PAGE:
Identification of regulated pathways by KEGG pathway enrichment analysis revealed extracellular matrix-receptor interaction, focal adhesion, and cell adhesion molecules among the most significantly overrepresented processes in both CPCs and BM-MSCs. Of note is the selective expression in CPCs of the Rap1 signaling pathway, a key mediator of integrin-mediated cell adhesion processes. Rap1, a member of the Ras superfamily of small GTP-binding proteins, is a conserved regulator of cardiovascular signaling. Several essential functions are directly regulated by Rap1 signaling, including cellular adhesion, cell proliferation, and formation of cell junctions mediated by connexion-43 [46, 47]. In addition, Rap1 regulates processes at the plasmatic membrane and integrin-mediated cell adhesion [48]. These results suggest that Rap1 could be involved in the mechanisms that promote the cellular adhesion/engraftment of CPCs to the heart. According to our analysis and taking into account the literature, we consider that our work reinforces the idea that CPCs, enhanced engraftment is responsible of the healing benefits and that Rap1 signaling pathway is an important regulator of the engraftment. Further studies will be performed to better understand the exact role of the Rap1 on the observed phenotype.

While most of the proteins were commonly expressed in both cell types, the interactome analysis showed that GO biological processes upregulated in CPCs were mostly related with adhesion, whereas the upregulated functions in BM-MSCs were mainly related to immune regulation processes. With regard to BM-MSCs, our findings are in general agreement with current knowledge on the biological processes that occur immediately after AMI, including the mobilization of innate and adaptive immune cells including monocytes, neutrophils, mast cells, and macrophages [25, 49] and the well-known ability of BM-MSCs to modulate the immune response [50, 51] and to target immune cells [21].

In summary, our study demonstrates that the plasmatic membrane of CPC cells contains proteins actively implicated in biological processes related to cellular adhesion mechanisms. CPCs strongly engraft to the heart after intramyocardial injection and significantly improve cardiac function. Thus, these findings support the further evaluation and development of CPCs as strong candidates for cell therapy in cardiac repair.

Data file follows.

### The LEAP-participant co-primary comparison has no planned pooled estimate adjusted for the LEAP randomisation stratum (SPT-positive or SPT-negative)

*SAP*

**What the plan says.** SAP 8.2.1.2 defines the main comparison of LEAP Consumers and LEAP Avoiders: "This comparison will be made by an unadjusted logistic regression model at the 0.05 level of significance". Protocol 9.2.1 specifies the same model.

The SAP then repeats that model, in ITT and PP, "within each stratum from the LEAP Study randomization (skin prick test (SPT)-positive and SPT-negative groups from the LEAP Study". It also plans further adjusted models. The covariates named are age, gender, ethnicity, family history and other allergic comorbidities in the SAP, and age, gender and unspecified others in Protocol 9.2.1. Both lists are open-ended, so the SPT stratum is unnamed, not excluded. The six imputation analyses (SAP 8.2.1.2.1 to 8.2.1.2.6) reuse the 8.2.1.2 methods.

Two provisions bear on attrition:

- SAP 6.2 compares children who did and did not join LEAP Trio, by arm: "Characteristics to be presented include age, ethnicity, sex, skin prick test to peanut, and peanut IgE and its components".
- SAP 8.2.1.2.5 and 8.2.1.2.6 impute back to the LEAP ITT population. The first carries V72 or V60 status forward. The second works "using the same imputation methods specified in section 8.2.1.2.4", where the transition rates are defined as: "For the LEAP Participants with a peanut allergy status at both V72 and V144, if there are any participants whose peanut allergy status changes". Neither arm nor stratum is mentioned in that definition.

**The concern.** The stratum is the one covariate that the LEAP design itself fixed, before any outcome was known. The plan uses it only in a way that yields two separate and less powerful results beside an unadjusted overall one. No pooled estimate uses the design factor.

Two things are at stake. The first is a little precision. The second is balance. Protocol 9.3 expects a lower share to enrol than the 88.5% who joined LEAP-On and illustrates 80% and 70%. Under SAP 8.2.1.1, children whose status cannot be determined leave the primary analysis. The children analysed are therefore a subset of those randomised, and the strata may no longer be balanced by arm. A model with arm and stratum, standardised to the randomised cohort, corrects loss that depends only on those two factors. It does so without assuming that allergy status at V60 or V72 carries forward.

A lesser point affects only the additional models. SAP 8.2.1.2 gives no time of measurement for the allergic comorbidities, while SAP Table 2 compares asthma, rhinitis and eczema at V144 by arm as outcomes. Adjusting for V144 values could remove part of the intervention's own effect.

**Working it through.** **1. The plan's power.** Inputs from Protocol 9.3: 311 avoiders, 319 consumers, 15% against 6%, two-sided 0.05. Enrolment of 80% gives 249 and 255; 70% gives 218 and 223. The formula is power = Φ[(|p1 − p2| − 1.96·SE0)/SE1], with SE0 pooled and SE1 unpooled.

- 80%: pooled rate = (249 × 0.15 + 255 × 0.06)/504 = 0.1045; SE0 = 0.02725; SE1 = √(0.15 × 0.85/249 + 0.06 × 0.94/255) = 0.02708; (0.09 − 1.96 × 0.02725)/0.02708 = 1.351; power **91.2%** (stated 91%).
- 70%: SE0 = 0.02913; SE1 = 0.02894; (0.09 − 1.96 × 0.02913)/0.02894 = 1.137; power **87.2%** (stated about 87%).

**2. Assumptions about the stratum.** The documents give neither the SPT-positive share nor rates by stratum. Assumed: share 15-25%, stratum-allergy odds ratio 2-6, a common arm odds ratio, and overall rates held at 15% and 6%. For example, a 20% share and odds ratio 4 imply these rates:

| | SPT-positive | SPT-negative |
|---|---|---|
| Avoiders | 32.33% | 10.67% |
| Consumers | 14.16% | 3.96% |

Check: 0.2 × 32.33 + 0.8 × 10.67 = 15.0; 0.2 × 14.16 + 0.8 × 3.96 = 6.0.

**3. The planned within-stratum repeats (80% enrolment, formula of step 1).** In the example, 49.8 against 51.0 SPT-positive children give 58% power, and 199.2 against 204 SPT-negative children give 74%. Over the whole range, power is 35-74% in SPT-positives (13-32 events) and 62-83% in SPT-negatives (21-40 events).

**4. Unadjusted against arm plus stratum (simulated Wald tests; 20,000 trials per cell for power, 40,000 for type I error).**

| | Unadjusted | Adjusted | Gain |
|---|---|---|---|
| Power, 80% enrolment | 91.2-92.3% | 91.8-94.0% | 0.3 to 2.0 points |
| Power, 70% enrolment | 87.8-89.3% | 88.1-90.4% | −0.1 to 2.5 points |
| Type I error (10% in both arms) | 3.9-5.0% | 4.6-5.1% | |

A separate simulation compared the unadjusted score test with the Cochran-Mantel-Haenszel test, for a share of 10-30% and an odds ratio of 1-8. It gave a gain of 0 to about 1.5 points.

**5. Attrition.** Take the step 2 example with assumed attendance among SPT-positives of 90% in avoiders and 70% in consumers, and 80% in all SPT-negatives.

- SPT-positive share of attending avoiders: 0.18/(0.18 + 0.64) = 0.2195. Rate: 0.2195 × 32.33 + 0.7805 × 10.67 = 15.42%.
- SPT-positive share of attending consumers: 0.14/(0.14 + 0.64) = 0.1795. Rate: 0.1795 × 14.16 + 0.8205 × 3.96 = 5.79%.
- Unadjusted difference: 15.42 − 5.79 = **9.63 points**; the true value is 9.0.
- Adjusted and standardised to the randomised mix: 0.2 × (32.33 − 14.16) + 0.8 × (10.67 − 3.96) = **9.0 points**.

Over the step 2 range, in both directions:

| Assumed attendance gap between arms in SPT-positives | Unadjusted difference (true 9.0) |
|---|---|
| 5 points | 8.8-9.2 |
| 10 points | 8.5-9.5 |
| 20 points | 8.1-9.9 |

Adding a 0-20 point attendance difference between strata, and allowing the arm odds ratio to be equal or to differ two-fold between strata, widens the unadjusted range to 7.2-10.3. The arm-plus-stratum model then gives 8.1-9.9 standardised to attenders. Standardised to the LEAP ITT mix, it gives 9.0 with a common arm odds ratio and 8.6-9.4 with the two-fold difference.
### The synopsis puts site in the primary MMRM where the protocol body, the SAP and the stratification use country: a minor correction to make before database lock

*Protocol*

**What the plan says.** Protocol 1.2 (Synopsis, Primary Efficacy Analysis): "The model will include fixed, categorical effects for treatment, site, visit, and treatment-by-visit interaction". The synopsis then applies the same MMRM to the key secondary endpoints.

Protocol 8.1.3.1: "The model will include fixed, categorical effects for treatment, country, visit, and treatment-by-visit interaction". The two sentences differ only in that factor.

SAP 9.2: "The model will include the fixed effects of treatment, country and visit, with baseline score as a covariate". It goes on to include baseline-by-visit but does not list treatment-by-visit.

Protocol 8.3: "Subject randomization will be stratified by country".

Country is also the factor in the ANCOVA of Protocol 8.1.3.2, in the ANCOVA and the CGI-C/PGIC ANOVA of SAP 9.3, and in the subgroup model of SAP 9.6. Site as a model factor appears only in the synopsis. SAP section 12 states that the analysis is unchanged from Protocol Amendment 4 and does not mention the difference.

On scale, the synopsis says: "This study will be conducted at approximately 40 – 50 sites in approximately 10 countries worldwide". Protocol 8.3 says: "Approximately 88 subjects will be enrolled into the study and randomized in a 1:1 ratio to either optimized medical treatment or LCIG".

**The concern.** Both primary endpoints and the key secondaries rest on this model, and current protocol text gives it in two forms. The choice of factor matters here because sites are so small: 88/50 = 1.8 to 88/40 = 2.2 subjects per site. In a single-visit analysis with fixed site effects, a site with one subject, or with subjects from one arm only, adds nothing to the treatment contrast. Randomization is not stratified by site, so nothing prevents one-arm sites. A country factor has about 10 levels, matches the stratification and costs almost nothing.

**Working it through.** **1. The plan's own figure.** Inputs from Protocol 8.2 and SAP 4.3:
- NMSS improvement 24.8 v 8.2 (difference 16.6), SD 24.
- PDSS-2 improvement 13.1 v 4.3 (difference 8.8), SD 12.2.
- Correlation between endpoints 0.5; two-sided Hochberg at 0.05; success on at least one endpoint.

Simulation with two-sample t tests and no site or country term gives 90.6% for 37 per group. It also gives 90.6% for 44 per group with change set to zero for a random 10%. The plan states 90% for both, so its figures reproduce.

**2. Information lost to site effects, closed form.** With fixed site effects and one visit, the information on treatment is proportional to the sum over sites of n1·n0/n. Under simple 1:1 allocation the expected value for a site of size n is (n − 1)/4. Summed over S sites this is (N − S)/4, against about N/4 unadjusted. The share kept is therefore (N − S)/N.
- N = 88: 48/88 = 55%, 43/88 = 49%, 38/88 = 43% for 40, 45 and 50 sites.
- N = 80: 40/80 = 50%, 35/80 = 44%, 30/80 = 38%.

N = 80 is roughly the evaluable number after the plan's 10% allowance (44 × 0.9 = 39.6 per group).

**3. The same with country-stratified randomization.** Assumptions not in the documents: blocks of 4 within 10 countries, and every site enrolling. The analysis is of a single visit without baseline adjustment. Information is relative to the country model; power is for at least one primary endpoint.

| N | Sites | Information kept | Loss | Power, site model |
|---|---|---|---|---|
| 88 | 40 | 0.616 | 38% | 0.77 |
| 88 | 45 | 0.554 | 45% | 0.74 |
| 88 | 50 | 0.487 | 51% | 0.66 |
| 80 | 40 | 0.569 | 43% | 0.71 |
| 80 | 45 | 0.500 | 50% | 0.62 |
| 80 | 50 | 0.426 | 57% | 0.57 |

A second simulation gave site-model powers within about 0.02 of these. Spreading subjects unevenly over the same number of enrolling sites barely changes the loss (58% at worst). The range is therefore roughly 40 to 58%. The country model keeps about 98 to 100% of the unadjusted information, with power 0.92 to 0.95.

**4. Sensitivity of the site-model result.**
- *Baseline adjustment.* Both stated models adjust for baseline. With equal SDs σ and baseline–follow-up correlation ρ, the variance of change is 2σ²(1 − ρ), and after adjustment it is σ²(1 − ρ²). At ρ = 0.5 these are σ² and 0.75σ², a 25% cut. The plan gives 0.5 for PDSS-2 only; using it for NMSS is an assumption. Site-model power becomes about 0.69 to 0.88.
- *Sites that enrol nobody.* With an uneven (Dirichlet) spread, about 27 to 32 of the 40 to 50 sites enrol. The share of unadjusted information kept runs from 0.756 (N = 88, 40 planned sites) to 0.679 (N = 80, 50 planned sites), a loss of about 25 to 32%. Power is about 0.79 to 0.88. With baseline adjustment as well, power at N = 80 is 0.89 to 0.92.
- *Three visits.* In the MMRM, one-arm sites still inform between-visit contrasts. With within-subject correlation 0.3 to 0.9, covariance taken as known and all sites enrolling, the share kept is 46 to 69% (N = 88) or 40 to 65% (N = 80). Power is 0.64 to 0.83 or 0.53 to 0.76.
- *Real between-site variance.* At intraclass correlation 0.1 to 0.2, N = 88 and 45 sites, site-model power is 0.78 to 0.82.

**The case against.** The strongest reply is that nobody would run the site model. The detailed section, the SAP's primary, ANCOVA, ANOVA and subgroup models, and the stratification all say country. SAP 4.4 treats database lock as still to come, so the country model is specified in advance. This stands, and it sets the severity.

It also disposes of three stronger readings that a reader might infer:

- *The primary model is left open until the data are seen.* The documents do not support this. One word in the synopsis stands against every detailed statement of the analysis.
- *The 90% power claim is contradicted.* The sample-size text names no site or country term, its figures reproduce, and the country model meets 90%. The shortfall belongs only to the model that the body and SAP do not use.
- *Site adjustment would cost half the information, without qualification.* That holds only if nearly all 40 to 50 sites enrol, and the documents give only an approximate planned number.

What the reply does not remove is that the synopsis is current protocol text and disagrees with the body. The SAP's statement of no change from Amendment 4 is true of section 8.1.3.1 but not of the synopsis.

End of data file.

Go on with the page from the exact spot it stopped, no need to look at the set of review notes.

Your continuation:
5. Conclusions

Taking all together, our results indicate that CPC cells are able to improve cardiac function and promote tissue repair after myocardial infarction due to a stronger capacity to engraft in the infarcted area. Our data deepens in the mechanistic differences between CPCs and BM-MSCs and suggests that both cell types might be complementary as a therapeutic strategy.

Data Availability

The data that support the findings of this study are available from the corresponding author upon reasonable request.

Conflicts of Interest

The authors declare no competing conflicts of interest.


The proteomic studies were carried out at the University of Valencia Proteomics Unit, a member of the ISCIII ProteoRed Proteomics Platform. Imelda Ontoria-Oviedo acknowledges a post-doctoral contract from for the PlaGenT, Generalitat Valenciana (CDPT-01/20-A). We thank Dr. Kenneth McCreath for constructive comments on the manuscript. This work was supported by grants PI16/0107, PI19/00245, and RETICS Program (RD16/0011/0004) from Instituto de Salud Carlos III cofunded by FEDER “una manera de hacer Europa.”

Supplementary Materials

Supplementary 1. Supplemental Figure 1. Representative fluorescence heart images of GFP-CPCs and GFP-BM-MSCs 2, 10, and 21 days postimplantation. Red fluorescent microspheres were coinjected with the cells to localize the administration sites. Images were acquired at 10x magnification.

Supplementary 2. Supplemental Table 1. Protein identification of biotinylated proteins from the plasmatic membrane fractions of cardiac progenitor/stem cells.

Supplementary 3. Supplemental Table 2. Protein identification of biotinylated proteins from the plasmatic membrane fractions of bone marrow mesenchymal stem cells.

Supplementary 4. Supplemental Table 3. GO biological processes of biotinylated proteins identified in the plasmatic membrane of cardiac progenitor/stem cells.

Supplementary 5. Supplemental Table 4. GO biological processes of biotinylated proteins identified in the plasmatic membrane of bone marrow mesenchymal stem cells.

Supplementary 6. Supplemental Table 5. GO biological processes were identified from the interactome analysis of cardiac progenitor/stem cells.

Supplementary 7. Supplemental Table 6. GO biological processes were identified from the interactome analysis of bone marrow mesenchymal stem cells.